Writing poetry demands a certain amount of wandering, of letting go (even if – especially if – we have set up systems or experiments or constraints), of serendipity and influence. And writing poetry especially demands negative capability and the willingness to revise, recontextualize, and move beyond our triggers. At FPR, we aim to publish found poems that successfully depart from their source texts – but the basic idea applies far beyond found poetry.
This week’s news roundup includes poetry placed in new context, or vice versa.
Poems Drawn By a Robot Named Skryf
At the 2015 World Maker Faire, a robot drew poems in sand, performing the poems’ theme of “transition and letting go.”
Christian Bök’s Eunonia Adapted for Choregraphy
Fujiwara Dance Inventions has created a multi-media adaptation of Eunonia, Bök’s anthology of chapters that each include a single vowel. More on the adaptation over at The Telegram.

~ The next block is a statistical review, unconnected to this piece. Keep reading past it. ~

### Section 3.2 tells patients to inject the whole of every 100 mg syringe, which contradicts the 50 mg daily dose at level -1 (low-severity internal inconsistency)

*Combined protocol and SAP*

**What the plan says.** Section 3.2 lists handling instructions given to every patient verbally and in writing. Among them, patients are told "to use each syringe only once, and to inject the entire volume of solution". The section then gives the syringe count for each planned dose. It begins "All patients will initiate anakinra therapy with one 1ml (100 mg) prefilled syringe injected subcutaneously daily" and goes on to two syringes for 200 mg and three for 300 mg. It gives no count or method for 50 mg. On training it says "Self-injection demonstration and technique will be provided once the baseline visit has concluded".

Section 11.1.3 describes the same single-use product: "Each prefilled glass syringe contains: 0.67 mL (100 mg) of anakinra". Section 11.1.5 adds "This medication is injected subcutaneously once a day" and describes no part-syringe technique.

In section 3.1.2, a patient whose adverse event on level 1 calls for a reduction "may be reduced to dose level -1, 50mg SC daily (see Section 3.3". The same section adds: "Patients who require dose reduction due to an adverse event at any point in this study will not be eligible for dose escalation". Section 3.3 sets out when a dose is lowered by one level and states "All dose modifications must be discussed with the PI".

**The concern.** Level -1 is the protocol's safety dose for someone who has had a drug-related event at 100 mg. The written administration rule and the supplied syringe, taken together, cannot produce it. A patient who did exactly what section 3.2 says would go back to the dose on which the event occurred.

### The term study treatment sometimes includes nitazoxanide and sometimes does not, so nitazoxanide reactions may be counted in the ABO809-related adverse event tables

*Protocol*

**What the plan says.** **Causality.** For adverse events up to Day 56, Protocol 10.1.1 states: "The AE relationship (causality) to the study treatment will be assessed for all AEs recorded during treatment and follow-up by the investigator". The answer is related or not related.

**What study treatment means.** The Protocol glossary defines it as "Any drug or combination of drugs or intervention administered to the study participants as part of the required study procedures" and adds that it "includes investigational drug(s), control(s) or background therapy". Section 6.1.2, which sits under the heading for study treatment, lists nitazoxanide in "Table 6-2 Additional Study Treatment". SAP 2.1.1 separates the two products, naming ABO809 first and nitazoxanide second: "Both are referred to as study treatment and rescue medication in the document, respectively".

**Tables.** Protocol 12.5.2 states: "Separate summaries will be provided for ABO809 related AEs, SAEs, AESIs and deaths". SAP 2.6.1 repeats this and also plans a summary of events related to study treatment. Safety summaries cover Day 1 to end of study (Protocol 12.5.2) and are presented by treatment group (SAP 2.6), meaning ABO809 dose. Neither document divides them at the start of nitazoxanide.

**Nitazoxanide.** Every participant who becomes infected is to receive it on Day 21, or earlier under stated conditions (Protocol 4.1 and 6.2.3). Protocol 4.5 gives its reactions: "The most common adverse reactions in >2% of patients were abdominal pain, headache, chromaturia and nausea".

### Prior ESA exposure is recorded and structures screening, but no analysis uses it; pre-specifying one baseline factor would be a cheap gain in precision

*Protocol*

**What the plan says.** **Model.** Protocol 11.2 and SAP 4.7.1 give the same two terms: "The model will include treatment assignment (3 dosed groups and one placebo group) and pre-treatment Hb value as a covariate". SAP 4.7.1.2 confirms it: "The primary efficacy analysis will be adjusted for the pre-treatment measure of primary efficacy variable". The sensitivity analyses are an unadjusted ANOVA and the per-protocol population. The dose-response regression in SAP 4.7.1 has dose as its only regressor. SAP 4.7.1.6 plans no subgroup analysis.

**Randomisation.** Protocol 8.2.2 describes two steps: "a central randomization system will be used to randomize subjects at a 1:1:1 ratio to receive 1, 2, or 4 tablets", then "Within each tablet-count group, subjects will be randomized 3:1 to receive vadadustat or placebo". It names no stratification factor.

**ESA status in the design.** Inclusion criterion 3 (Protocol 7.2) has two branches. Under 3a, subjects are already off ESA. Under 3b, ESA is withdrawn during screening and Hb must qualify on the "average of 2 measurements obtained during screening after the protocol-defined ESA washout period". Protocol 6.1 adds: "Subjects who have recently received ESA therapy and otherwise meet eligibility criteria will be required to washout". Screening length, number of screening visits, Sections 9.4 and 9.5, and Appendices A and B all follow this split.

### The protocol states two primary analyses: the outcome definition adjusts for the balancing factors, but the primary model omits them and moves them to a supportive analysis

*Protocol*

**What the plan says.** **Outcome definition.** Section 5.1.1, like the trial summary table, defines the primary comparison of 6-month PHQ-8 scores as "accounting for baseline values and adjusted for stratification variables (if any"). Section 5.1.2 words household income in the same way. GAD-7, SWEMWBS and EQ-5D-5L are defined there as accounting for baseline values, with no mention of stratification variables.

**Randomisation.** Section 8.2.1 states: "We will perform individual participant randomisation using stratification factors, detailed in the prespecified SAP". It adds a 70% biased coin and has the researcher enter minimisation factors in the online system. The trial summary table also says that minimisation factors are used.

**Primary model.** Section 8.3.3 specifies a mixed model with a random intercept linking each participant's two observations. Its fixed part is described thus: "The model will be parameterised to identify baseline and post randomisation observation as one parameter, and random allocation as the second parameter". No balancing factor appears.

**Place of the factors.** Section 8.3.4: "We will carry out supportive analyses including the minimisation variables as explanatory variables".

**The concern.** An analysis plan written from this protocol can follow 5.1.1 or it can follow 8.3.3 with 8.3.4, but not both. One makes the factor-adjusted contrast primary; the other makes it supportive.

The ensemble work is described as worthy of the meaning of ‘Eunoia’ — ‘beautiful thinking.’ In an interview with ‘The Toronto Star,’ Fujiwara explained how she concentrated on the poetry’s verbs, instead of nouns, and linked each vowel to a specific part of the body. ‘E’ comes from the eyes, ‘o’ from the torso, for example. ‘I’m not trying to describe the poem or do an exact equivalent. It aligns with the poem, but it’s its own world.’
Finding Poetry in Post-Game Interviews
AT CBC Books, Erratic Fire, Erratic Passion: The Poetry of Sportstalk co-authors Pasha Mall and and Jeff Parker answered questions about the book, their writing processes, and more. Poetry and basketball already go hand in hand, by the way.
Using quotes from athlete interviews, Malla and Parker have put together a collection that showcases how poetic post-game interviews can be.